Your browser is no longer supported

For the best possible experience using our website we recommend you upgrade to a newer version or another browser.

Your browser appears to have cookies disabled. For the best experience of this website, please enable cookies in your browser

We'll assume we have your consent to use cookies, for example so you won't need to log in each time you visit our site.
Learn more

Blame culture hinders safety development


Jeffrey Smith makes a plea for more information about the causes of site deaths in order to guide changes in design and site methods (NCE 23 November).

Unfortunately the nature of the law and the processes of its enforcement agencies militate against the production of such information. The response to any significant accident is not 'let's find out what went wrong so that we may try to prevent it from happening again' but 'let's identify the culprits so that they may be punished'.

Everybody involved therefore, naturally fearful for their reputations, careers, and even liberty, tends to keep very quiet. When the matter eventually reaches the courts nobody is very much interested in the truth as such. Even inquiries are increasingly adversarial rather than inquisitorial.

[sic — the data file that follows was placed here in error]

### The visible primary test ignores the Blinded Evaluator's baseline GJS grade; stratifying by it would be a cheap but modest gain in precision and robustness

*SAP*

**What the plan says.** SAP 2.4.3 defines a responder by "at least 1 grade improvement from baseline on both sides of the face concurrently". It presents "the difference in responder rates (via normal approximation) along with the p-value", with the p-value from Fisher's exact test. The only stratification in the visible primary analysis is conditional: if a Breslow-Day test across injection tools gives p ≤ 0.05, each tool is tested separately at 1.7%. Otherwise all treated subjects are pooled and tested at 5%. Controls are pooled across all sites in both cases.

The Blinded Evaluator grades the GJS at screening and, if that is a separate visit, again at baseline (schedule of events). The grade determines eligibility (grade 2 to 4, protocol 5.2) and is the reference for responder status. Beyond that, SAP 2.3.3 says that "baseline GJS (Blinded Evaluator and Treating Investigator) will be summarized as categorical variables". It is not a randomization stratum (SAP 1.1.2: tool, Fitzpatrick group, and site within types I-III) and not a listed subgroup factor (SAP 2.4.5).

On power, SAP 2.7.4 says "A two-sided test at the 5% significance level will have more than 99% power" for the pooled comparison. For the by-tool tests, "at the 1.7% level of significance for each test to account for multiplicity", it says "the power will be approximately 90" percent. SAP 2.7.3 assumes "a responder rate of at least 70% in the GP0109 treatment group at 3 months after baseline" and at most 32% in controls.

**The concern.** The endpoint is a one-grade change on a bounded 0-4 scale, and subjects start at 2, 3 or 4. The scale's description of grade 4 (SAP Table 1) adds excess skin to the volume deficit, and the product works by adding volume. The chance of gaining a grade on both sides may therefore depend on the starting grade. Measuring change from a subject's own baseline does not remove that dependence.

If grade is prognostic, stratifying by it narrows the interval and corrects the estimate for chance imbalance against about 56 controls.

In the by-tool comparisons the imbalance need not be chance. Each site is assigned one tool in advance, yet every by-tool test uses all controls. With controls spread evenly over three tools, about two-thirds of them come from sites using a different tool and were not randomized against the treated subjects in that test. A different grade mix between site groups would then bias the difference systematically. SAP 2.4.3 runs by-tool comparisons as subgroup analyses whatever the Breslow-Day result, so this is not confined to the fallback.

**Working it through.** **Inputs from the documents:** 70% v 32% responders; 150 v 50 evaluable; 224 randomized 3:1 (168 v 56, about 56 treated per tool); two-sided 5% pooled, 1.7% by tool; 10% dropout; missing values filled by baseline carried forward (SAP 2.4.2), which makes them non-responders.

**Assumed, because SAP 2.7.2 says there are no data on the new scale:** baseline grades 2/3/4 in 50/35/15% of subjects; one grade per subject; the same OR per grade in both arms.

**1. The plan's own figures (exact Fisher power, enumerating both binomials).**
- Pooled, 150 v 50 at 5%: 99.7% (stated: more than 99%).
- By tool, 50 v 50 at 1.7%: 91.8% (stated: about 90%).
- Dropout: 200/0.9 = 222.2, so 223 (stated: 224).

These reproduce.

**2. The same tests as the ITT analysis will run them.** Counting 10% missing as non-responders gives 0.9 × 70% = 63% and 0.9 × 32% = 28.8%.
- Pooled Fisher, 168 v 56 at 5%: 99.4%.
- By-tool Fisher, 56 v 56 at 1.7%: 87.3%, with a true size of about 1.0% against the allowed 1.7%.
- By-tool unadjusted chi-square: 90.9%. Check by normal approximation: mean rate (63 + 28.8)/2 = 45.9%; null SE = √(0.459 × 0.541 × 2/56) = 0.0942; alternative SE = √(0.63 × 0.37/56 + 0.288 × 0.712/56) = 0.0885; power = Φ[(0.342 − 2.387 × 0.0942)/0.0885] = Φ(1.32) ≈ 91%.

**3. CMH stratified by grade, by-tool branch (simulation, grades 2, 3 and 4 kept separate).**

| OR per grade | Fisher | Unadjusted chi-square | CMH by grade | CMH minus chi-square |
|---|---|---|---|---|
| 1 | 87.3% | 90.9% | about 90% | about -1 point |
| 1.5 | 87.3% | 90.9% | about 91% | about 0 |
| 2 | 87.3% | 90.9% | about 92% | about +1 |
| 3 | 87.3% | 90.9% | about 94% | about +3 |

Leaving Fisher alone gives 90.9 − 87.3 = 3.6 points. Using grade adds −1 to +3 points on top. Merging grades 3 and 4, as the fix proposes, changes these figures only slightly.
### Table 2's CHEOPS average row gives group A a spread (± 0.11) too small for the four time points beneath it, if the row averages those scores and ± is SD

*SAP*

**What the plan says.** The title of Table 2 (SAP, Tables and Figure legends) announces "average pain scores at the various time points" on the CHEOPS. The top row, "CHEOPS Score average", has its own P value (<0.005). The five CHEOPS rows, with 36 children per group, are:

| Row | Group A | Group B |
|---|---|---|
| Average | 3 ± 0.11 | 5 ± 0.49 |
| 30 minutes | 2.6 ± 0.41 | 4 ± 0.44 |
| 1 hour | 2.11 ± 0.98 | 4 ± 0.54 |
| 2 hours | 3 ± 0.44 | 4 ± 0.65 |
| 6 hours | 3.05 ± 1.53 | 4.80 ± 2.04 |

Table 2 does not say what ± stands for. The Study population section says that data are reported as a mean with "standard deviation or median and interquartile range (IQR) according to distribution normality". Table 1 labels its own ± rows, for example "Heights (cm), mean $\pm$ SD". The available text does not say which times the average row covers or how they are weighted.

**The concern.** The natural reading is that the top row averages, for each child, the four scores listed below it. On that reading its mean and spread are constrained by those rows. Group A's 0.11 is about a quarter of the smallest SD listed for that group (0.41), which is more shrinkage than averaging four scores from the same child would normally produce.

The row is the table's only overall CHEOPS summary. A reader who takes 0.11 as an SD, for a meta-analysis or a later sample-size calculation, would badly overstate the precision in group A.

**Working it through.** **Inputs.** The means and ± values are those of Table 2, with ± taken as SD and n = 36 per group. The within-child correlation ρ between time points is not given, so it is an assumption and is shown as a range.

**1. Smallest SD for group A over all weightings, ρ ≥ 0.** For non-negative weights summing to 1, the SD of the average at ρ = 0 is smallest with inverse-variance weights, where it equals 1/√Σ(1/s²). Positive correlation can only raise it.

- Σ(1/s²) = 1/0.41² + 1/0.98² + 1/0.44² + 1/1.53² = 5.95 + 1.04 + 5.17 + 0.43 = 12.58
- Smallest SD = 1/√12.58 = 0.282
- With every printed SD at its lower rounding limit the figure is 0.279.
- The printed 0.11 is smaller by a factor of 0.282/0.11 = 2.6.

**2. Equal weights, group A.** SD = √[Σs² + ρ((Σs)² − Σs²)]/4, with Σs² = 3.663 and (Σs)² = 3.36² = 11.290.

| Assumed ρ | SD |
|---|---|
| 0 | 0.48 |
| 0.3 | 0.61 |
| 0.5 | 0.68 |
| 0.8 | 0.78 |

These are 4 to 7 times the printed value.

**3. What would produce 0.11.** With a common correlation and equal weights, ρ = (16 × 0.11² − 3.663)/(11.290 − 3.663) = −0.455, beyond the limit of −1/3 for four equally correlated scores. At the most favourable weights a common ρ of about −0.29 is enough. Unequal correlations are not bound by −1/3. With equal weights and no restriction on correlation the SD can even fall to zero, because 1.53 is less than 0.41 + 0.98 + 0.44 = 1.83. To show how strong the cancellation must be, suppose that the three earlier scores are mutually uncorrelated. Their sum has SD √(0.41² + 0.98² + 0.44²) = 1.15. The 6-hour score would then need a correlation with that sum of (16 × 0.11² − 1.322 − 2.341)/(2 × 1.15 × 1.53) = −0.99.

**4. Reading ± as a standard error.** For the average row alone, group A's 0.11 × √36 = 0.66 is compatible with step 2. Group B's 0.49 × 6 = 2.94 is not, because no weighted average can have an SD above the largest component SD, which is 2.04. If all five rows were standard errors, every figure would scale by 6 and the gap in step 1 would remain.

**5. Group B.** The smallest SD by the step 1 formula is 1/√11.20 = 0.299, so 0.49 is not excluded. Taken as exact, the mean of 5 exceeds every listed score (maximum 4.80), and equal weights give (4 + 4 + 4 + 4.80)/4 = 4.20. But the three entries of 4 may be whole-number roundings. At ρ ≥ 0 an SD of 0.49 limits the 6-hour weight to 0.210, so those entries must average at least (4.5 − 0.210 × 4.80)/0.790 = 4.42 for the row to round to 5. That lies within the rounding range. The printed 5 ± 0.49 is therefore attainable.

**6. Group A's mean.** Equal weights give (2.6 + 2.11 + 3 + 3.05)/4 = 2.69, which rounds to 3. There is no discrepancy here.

It is understandable that society should wish to find somebody to blame for any accident, particularly where people have died or been badly injured. But this aim is largely incompatible with that of learning useful lessons from our mistakes. We cannot have it both ways.

John Horsler (M), 65 Beauval Road, London SE22 8UH

Have your say

You must sign in to make a comment

Please remember that the submission of any material is governed by our Terms and Conditions and by submitting material you confirm your agreement to these Terms and Conditions. Please note comments made online may also be published in the print edition of New Civil Engineer. Links may be included in your comments but HTML is not permitted.